There are friends, and then there are boat friends. You know the ones — sailors willing to get sweaty or covered in grime to teach you how to do a project. Those buddy boats that stay up on watch with you all night and make sure you’re OK. The ones who infer over the net just how hellish your last passage was and show up with a bottle of rum to celebrate your arrival. And in the days after Irma, my husband and I and a loose group of cruisers based out of Puerto Rico wanted to be those boat friends to our island neighbors to the east.
As the skies cleared and word started spreading of the epic damage that Irma caused, we began hustling. It was five or six of us at first, collecting donations and stuffing our friends’ sailboats and powerboats with aid for communities that were unreachable for bigger planes and ships.
Within a week, our small operation had grown to more than 1,000 Facebook-driven volunteers working on the ground in the Caribbean and from the mainland. We were buying out Home Depot of its building supplies and loading them onto cargo planes.
The outpouring of kindness and the desire to help that I saw from my fellow sailors and by local Puerto Ricans in the days after Irma was astounding. After we finished loading our third cargo plane headed toward Anguilla, I remember thinking that we were getting somewhere, filling a gap in need and supplies until governments and major aid organizations could arrive.
Then Maria hit. With the second wave of destruction, we became seriously concerned about the Caribbean’s long-term future. Short-term aid was streaming into the islands, but what about the months to come? Would the cruisers and tourists return?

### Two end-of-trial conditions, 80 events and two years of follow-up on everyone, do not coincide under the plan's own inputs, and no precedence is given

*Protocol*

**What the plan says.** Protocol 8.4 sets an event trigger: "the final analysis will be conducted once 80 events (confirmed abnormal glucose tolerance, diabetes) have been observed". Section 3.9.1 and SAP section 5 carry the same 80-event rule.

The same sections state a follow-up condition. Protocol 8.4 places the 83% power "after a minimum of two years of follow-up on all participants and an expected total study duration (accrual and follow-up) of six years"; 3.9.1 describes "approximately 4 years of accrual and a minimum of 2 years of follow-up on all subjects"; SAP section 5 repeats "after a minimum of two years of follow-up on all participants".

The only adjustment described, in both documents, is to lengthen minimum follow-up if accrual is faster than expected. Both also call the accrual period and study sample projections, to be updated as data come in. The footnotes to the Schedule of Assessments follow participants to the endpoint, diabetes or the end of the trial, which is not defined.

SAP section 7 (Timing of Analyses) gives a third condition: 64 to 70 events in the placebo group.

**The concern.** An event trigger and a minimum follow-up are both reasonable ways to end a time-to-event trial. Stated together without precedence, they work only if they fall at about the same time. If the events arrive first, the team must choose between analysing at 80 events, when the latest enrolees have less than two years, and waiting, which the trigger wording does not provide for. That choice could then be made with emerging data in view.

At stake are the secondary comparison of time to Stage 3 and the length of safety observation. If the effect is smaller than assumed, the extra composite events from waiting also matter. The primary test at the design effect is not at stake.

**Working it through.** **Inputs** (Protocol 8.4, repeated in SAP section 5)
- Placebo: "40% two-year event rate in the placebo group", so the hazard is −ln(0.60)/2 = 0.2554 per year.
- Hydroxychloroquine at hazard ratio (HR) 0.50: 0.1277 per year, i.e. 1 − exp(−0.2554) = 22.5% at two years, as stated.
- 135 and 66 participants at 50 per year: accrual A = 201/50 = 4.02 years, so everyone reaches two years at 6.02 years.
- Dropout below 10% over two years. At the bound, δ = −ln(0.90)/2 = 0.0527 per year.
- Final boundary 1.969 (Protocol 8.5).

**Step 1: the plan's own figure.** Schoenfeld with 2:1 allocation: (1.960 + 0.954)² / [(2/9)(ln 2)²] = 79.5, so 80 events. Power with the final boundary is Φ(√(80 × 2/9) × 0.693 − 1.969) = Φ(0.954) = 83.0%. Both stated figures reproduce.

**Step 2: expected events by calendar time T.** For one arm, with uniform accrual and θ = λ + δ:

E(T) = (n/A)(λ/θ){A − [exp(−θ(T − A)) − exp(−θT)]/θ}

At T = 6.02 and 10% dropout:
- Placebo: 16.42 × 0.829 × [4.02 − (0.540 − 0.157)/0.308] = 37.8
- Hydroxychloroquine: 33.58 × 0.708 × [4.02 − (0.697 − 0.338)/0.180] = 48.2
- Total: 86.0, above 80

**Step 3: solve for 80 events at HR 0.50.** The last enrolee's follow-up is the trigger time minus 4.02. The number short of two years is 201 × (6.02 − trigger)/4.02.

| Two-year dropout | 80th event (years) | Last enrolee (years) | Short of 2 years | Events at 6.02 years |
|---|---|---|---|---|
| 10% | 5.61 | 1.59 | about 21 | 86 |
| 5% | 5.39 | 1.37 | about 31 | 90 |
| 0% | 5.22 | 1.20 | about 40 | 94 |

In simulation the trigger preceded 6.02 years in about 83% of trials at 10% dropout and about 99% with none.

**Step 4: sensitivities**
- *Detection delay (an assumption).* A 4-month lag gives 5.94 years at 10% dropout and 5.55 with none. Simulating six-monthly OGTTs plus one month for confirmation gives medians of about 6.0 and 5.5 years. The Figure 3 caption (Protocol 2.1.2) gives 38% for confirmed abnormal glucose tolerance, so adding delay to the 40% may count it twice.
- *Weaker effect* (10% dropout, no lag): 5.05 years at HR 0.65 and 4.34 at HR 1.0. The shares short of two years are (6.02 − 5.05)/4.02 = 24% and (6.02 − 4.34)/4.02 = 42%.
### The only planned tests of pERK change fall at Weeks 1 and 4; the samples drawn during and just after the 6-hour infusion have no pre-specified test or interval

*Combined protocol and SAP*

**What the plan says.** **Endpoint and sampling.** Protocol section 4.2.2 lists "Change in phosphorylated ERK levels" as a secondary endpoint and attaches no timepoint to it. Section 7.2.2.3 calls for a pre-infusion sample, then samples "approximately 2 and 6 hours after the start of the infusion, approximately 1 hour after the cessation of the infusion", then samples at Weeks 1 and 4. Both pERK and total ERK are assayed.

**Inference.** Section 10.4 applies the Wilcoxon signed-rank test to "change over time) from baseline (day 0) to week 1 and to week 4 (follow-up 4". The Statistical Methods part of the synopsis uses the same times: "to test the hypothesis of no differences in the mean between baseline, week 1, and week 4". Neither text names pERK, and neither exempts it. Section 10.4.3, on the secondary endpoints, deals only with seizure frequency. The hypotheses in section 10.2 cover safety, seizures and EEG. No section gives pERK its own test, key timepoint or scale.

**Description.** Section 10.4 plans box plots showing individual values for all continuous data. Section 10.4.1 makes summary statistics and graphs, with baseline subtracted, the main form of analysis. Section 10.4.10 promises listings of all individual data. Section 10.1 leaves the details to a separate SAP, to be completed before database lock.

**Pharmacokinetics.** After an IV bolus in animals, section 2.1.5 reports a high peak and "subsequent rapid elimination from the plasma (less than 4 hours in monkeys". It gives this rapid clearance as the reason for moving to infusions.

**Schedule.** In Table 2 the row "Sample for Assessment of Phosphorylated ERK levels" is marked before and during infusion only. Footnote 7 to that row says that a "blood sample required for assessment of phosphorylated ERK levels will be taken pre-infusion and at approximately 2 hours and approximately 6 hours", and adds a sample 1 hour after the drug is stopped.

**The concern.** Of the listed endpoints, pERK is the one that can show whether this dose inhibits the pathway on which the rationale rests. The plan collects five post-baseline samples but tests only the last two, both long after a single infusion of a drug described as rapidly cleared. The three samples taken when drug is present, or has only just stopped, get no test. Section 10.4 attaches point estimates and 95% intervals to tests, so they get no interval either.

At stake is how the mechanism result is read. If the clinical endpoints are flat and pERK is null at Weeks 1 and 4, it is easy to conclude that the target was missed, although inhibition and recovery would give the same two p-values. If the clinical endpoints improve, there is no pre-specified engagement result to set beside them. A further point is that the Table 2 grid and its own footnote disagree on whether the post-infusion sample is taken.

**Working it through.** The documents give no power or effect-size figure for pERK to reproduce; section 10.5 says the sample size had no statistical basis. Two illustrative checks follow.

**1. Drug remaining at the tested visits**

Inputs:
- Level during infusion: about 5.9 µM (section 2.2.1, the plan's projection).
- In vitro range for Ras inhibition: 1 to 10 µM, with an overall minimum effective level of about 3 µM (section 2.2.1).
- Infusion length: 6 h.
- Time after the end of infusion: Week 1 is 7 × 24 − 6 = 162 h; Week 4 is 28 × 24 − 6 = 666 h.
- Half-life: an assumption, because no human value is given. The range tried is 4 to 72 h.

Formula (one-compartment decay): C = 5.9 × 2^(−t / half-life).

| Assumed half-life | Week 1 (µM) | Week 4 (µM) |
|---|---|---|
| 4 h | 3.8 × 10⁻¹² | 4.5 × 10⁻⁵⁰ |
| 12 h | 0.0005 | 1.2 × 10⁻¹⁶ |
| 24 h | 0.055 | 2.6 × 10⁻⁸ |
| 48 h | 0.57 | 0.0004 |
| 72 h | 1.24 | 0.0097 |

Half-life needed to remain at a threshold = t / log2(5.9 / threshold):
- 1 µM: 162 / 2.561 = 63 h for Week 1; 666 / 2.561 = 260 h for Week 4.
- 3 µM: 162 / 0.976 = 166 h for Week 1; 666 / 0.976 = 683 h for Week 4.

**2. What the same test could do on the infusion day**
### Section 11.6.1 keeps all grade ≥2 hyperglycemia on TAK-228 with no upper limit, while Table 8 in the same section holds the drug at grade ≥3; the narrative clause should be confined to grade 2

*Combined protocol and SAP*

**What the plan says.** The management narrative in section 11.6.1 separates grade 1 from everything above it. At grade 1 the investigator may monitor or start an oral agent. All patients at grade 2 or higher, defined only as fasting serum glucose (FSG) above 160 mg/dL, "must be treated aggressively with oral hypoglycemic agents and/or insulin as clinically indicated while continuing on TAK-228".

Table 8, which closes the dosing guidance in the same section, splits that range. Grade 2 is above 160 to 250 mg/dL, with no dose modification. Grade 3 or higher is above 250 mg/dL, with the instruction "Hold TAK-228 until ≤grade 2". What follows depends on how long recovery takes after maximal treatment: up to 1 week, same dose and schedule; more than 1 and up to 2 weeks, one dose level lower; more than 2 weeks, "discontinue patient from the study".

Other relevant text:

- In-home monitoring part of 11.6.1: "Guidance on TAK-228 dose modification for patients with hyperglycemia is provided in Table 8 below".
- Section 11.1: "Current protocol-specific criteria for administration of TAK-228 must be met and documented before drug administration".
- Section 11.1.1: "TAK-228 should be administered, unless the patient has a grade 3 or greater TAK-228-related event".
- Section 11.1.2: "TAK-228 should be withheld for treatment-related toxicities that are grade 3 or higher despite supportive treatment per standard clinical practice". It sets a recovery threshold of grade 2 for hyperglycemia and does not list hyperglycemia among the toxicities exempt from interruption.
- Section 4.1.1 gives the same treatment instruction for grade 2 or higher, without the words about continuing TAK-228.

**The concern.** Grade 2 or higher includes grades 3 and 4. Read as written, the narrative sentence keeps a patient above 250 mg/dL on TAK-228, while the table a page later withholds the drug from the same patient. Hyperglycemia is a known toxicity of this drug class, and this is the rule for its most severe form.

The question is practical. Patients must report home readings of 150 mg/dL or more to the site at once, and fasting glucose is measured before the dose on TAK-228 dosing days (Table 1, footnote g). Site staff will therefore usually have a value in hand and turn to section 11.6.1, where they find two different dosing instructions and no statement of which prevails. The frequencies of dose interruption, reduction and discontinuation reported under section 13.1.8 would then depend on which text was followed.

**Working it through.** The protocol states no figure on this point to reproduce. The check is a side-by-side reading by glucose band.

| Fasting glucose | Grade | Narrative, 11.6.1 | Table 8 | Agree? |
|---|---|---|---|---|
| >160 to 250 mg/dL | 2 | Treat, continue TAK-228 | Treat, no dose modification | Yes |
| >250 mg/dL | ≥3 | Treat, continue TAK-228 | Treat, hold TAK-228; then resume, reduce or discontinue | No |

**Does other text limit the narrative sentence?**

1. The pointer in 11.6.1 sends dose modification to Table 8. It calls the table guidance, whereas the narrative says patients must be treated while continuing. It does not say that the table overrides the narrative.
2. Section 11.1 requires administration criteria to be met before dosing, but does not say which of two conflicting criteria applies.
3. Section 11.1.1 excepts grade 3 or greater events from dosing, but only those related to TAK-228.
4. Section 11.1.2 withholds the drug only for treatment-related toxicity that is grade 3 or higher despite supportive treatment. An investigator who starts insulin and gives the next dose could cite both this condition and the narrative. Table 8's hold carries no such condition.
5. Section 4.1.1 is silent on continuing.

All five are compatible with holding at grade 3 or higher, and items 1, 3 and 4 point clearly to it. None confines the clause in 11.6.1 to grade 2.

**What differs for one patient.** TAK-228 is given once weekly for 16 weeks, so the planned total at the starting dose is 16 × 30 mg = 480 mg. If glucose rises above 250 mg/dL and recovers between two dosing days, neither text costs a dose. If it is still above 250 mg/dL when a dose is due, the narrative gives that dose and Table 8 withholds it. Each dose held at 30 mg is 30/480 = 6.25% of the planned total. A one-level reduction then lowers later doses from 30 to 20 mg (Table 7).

Boat friends don’t leave just because the going gets hard. So we organized ourselves into a group called Sailors Helping and launched a mobile-friendly interactive map called Ports and Projects (sailorshelping.org/map). It’s packed with everything you’ll need to find safe harbor and give back to the Caribbean communities affected by hurricanes Irma and Maria.
We’ve spent the past month checking in across the islands to get the latest harbor information for visitors, and we’re tracking port statuses, availability of basic amenities, businesses and customs services. We’re also providing up-to-date information about volunteer opportunities located within easy distance from your boat.
Our volunteer group will be adding new and updated information all season, with the hope that cruisers and visitors alike feel confident in continuing their voyages and holidays in places that will welcome them like old friends. We’re also planning the Rally to Rebuild for January — a multiday flotilla of Habitat for Humanity-style volunteer events.
If you’d like to share information with us to include on our map or join us in the rebuilding effort, visit sailorshelping.org and check things out. We hope we see you out on our crystal-clear waters soon.